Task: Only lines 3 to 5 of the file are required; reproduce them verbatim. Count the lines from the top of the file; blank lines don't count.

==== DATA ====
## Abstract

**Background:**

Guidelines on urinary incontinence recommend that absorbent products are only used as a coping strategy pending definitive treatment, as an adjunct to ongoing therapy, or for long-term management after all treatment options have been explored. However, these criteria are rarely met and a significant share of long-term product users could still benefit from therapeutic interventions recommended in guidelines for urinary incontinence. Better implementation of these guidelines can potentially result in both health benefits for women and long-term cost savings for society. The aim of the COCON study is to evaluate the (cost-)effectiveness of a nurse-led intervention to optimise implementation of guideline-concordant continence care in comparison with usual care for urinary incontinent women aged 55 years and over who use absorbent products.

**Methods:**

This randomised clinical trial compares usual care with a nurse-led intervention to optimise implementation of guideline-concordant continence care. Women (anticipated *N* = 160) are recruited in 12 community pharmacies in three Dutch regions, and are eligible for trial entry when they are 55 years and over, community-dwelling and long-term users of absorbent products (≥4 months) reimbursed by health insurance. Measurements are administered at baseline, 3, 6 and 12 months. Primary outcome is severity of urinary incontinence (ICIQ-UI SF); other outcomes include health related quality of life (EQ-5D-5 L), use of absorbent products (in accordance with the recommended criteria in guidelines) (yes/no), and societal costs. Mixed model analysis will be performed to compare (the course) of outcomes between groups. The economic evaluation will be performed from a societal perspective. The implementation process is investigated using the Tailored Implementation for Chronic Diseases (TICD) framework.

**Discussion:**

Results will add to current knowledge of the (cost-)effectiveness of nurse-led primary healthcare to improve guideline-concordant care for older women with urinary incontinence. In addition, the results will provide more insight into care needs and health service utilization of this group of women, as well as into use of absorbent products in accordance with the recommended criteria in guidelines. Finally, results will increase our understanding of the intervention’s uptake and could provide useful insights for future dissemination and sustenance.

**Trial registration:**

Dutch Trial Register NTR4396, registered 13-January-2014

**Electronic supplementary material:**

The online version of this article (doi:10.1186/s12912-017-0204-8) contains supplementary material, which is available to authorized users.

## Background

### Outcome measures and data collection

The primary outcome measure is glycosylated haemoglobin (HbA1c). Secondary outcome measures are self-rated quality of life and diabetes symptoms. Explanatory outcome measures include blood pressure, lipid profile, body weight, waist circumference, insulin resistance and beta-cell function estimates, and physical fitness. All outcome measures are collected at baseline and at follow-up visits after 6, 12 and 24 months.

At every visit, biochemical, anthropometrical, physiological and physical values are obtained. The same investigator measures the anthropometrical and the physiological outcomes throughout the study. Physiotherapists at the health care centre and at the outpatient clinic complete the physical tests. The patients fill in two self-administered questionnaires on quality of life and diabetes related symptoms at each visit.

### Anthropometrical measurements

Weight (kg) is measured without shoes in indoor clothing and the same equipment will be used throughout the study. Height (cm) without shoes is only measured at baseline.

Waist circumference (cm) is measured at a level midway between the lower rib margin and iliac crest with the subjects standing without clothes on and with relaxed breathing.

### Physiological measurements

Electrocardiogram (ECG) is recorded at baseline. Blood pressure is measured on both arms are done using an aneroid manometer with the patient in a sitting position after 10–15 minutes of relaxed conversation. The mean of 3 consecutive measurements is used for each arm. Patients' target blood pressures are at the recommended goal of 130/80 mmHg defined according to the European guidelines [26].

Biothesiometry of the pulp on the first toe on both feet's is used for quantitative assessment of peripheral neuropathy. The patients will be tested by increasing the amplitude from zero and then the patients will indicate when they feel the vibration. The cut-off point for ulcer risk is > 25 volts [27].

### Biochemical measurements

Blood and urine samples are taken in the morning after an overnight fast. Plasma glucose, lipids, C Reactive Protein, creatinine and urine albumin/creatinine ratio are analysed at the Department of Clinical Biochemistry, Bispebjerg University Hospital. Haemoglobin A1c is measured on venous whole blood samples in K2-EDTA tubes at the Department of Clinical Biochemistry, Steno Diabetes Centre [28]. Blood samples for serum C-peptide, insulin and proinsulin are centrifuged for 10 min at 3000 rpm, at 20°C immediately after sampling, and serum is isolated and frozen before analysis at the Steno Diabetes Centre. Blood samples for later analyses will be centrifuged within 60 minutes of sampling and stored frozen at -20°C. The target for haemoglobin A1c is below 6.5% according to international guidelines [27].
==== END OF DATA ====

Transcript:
Guidelines on urinary incontinence recommend that absorbent products are only used as a coping strategy pending definitive treatment, as an adjunct to ongoing therapy, or for long-term management after all treatment options have been explored. However, these criteria are rarely met and a significant share of long-term product users could still benefit from therapeutic interventions recommended in guidelines for urinary incontinence. Better implementation of these guidelines can potentially result in both health benefits for women and long-term cost savings for society. The aim of the COCON study is to evaluate the (cost-)effectiveness of a nurse-led intervention to optimise implementation of guideline-concordant continence care in comparison with usual care for urinary incontinent women aged 55 years and over who use absorbent products.

**Methods:**

This randomised clinical trial compares usual care with a nurse-led intervention to optimise implementation of guideline-concordant continence care. Women (anticipated *N* = 160) are recruited in 12 community pharmacies in three Dutch regions, and are eligible for trial entry when they are 55 years and over, community-dwelling and long-term users of absorbent products (≥4 months) reimbursed by health insurance. Measurements are administered at baseline, 3, 6 and 12 months. Primary outcome is severity of urinary incontinence (ICIQ-UI SF); other outcomes include health related quality of life (EQ-5D-5 L), use of absorbent products (in accordance with the recommended criteria in guidelines) (yes/no), and societal costs. Mixed model analysis will be performed to compare (the course) of outcomes between groups. The economic evaluation will be performed from a societal perspective. The implementation process is investigated using the Tailored Implementation for Chronic Diseases (TICD) framework.